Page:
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Water, water, Everywhere...

Each year Bard College hosts a music program of student compositions. This year’s program, under artistic direction of Joan Tower and Blair McMillan, Music Alive!, was presented Sunday Afternoon February 22, at the Lázló Bitó Conservatory Building. Douglas Friedman led off the event with Gentle Ascent, a chamber piece in the manner of his teacher, George Tsontakis.  Composed of micro units, the ascent did not sound unified while it featured piercing high-pitched sounds that could have been more pleasant. Andrés Martinez de Velasco’s Two Movements for String Quartet addressed writing and memory with tonal the soundscape of water rushing hither and thither with tonal variations, much influenced by the techniques of Joan Tower’s compositions, which often feature water motifs.  Daniel Zlatkin’s Night Episodes brought five horns to explore a dreamlike landscape that splashed a thunderstorm, a dreamy chant, a touch of Burlesque humor, and concluded with a rather brief recapitulation that might have been improved by more climatic drive.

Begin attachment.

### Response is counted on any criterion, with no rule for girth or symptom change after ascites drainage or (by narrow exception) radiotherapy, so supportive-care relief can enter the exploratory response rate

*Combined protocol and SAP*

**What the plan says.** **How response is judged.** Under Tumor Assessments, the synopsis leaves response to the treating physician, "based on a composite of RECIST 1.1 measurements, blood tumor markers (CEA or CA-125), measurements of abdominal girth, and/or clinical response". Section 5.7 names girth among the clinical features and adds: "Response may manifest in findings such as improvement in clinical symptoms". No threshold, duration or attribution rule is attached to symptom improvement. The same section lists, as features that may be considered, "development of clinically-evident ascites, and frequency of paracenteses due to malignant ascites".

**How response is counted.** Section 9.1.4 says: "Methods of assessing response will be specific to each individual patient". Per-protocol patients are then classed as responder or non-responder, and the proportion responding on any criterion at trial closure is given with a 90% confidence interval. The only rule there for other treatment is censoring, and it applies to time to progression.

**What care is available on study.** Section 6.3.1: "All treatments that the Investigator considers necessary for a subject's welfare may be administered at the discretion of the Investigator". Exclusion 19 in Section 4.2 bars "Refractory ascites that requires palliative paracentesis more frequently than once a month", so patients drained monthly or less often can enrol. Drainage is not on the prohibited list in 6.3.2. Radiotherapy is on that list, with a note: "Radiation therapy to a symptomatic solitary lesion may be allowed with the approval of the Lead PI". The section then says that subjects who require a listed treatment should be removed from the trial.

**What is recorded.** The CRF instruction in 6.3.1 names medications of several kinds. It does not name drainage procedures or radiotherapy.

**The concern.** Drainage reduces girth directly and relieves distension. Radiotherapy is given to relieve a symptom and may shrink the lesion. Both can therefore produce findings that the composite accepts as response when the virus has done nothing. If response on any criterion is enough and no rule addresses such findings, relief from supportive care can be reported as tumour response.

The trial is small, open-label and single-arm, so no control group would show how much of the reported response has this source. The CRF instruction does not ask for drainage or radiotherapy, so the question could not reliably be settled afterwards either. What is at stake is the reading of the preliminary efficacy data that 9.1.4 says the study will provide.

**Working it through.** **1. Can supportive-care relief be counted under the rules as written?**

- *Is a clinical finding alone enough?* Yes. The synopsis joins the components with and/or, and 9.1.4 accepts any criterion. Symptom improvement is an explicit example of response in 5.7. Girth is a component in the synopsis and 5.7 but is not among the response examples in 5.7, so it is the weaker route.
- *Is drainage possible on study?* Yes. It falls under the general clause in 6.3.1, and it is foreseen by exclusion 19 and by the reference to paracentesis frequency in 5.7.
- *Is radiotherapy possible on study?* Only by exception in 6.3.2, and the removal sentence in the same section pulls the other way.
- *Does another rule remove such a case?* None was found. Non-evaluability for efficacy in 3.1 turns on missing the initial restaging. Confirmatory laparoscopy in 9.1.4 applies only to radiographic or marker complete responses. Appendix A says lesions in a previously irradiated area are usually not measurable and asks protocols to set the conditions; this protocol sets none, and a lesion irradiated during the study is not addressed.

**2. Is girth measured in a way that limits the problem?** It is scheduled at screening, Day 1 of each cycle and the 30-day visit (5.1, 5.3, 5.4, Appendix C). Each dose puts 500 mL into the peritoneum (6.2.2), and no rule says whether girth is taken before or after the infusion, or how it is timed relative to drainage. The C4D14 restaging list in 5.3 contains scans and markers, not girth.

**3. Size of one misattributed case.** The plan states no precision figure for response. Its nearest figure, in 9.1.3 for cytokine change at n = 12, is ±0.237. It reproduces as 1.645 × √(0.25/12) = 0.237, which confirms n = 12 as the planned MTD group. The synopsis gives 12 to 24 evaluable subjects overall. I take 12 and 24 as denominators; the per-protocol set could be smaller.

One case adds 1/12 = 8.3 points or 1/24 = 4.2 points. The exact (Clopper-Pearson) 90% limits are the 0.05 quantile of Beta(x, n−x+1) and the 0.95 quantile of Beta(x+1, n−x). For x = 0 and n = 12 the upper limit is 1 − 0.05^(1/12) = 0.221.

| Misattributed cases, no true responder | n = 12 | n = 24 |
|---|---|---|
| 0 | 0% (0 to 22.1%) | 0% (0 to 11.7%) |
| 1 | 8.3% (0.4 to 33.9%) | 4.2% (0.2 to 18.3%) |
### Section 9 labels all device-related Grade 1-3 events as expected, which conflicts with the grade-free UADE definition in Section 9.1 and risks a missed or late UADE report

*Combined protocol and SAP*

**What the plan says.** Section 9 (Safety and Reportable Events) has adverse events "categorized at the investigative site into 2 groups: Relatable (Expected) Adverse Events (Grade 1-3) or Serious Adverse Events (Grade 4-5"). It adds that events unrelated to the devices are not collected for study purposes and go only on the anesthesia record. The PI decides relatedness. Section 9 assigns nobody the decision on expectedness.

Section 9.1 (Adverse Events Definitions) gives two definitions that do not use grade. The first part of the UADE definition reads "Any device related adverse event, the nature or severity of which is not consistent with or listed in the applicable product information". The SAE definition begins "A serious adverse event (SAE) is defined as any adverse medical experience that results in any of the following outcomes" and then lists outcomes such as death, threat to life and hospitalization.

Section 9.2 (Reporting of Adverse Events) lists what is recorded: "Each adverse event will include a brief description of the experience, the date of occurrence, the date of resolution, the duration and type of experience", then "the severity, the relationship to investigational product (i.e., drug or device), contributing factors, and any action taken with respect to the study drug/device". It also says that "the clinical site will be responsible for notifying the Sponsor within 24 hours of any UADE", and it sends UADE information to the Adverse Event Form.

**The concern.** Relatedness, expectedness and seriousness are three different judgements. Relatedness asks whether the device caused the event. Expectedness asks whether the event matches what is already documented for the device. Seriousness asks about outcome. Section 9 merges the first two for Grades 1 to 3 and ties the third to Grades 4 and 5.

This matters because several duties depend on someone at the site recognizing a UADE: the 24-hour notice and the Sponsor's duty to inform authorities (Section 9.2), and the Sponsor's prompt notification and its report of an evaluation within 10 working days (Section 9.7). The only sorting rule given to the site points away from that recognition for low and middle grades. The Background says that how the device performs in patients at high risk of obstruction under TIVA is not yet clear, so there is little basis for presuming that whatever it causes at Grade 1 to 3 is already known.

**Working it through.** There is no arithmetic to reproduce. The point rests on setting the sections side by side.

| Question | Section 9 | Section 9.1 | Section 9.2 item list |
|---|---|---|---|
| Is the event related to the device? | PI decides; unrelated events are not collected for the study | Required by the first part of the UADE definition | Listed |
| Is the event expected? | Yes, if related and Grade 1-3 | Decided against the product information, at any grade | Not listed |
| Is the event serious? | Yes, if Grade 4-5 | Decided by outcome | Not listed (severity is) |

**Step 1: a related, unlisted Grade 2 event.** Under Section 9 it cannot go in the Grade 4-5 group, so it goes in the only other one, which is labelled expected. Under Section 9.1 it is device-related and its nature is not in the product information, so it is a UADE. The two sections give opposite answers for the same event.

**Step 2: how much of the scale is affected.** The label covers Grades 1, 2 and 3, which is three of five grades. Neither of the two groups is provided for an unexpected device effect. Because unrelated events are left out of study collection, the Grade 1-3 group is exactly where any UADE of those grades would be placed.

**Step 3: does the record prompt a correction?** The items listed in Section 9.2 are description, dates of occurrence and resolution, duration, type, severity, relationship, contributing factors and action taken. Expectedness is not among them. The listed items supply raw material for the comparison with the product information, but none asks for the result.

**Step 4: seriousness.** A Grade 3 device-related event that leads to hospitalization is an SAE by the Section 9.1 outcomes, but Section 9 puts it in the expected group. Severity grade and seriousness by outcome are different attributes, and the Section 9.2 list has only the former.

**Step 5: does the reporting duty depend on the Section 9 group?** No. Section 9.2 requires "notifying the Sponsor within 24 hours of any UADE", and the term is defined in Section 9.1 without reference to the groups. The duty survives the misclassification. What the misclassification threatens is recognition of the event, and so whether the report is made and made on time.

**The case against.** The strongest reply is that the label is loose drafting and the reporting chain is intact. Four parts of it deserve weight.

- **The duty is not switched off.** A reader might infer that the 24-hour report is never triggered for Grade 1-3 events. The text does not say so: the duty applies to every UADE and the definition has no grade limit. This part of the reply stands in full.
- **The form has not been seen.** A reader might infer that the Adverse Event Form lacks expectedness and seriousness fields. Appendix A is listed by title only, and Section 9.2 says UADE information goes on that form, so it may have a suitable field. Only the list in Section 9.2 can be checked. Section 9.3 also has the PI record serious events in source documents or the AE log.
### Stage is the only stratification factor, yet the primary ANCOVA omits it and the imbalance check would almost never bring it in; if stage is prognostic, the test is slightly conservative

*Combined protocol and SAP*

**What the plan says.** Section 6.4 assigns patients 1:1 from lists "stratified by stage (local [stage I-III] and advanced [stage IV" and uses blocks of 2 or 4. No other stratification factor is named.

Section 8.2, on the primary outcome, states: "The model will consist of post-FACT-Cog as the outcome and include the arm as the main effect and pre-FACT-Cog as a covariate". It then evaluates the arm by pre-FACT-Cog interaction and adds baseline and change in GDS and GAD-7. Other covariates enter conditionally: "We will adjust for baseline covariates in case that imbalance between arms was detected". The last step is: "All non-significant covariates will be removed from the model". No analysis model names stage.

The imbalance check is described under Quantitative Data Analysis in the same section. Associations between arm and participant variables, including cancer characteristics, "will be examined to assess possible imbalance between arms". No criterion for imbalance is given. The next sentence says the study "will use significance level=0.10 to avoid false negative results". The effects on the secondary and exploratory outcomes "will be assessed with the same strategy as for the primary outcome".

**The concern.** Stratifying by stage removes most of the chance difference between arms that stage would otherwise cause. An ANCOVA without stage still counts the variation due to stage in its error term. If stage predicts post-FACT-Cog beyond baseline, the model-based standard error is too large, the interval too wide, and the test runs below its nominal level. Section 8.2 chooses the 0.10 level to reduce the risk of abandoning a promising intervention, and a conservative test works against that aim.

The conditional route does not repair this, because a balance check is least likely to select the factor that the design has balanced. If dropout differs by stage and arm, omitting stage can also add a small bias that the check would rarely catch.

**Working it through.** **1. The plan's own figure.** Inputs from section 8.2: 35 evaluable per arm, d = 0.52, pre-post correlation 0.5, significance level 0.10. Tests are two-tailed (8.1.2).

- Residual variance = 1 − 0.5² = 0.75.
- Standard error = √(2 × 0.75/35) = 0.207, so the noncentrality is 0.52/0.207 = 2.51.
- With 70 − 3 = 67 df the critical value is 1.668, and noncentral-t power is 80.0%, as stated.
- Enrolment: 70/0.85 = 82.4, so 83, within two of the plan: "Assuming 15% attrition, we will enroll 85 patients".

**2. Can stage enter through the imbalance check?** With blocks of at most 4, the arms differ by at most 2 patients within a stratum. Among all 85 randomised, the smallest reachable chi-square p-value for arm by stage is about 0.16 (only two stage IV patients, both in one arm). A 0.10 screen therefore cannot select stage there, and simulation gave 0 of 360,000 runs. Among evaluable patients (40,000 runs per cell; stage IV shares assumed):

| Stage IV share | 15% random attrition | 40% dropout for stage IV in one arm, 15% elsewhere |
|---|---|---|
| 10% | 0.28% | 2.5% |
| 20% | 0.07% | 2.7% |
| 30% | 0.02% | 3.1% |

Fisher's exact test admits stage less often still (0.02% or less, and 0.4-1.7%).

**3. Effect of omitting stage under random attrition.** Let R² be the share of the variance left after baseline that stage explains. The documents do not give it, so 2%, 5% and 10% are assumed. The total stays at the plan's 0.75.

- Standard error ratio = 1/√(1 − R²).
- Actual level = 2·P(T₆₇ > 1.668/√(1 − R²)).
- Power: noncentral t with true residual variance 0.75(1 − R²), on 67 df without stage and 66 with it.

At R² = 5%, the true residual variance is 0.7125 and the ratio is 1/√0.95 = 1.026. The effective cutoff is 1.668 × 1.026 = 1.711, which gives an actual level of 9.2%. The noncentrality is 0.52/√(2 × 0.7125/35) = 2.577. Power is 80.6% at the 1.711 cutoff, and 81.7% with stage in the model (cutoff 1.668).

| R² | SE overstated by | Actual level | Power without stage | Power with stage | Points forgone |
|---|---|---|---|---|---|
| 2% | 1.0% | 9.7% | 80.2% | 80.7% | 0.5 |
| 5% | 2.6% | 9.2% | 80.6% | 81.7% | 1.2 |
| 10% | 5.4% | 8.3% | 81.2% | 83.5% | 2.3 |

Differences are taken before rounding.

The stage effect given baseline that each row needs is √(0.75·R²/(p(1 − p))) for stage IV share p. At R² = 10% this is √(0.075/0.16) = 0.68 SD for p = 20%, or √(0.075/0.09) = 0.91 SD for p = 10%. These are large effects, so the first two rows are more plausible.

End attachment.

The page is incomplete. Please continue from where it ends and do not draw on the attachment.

After a brief intermission, Tamzin Elliot presented with singers several “Ingaaric” songs, an imaginary sound-scape culture that she has invented under the influences of Georgian and Tibetan chant. Avoiding abstraction, Elliot effectively evokes mood and thematic drama in a riveting soundscape of appropriate tension and humor. One feels transported back to an exalted place before the development of speech.
Obadiah Wright’s Wood Flower, a piano and cello duet, was the most melodic, original, and deeply poetic piece of the afternoon; it was fluid with forest and water motifs that really went somewhere.—one felt one had departed and arrived at a specific destination in an incidental journey. After the concert in the parking lot, I briefly chatted about the concert with a lady who was quite thrilled with the thunderstorm in Wright’s composition, saying, “I shall never again hear a rainstorm without thinking of Obadiah’s music.” That was a compliment impossible to beat.
The finale was Nina Ryser’s Stitchings: Sound Collage for Five Duets. These were lively duets that featured surprising transitions so unexpectedly natural that one marveled. The duets were by turns serious, comic, meditative, and extremely surreal. A medley of influences appeared to get along in ways not ordinarily imaginable, including homage to John Cage, Polish folk music, French flute music, and yes, even Tamzin Elliot’s strange chants. With a dozen musicians smoothly passing an invisible but magical baton, the afternoon achieved a satisfactory climax for the full house at Bard College.